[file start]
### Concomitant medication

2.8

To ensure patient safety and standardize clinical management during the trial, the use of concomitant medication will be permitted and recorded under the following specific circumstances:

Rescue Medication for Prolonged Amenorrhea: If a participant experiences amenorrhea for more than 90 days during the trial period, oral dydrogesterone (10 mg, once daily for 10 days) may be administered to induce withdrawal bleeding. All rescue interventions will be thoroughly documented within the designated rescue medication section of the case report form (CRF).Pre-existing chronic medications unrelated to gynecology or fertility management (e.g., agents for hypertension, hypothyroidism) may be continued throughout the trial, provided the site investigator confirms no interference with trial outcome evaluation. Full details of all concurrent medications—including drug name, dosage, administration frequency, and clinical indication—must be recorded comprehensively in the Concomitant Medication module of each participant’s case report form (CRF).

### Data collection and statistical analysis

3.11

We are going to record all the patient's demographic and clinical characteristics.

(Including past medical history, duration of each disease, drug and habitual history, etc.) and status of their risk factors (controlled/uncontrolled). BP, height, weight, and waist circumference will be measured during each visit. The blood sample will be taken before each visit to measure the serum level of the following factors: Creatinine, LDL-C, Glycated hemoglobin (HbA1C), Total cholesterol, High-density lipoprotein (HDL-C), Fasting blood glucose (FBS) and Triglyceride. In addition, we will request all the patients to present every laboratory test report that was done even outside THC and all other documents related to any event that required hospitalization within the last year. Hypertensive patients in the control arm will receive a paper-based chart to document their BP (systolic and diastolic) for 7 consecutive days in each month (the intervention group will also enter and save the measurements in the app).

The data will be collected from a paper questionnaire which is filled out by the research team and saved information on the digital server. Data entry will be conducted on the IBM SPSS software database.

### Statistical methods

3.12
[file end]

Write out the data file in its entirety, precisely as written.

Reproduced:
### Concomitant medication

2.8

To ensure patient safety and standardize clinical management during the trial, the use of concomitant medication will be permitted and recorded under the following specific circumstances:

Rescue Medication for Prolonged Amenorrhea: If a participant experiences amenorrhea for more than 90 days during the trial period, oral dydrogesterone (10 mg, once daily for 10 days) may be administered to induce withdrawal bleeding. All rescue interventions will be thoroughly documented within the designated rescue medication section of the case report form (CRF).Pre-existing chronic medications unrelated to gynecology or fertility management (e.g., agents for hypertension, hypothyroidism) may be continued throughout the trial, provided the site investigator confirms no interference with trial outcome evaluation. Full details of all concurrent medications—including drug name, dosage, administration frequency, and clinical indication—must be recorded comprehensively in the Concomitant Medication module of each participant’s case report form (CRF).

### Data collection and statistical analysis

3.11

We are going to record all the patient's demographic and clinical characteristics.

(Including past medical history, duration of each disease, drug and habitual history, etc.) and status of their risk factors (controlled/uncontrolled). BP, height, weight, and waist circumference will be measured during each visit. The blood sample will be taken before each visit to measure the serum level of the following factors: Creatinine, LDL-C, Glycated hemoglobin (HbA1C), Total cholesterol, High-density lipoprotein (HDL-C), Fasting blood glucose (FBS) and Triglyceride. In addition, we will request all the patients to present every laboratory test report that was done even outside THC and all other documents related to any event that required hospitalization within the last year. Hypertensive patients in the control arm will receive a paper-based chart to document their BP (systolic and diastolic) for 7 consecutive days in each month (the intervention group will also enter and save the measurements in the app).

The data will be collected from a paper questionnaire which is filled out by the research team and saved information on the digital server. Data entry will be conducted on the IBM SPSS software database.

### Statistical methods

3.12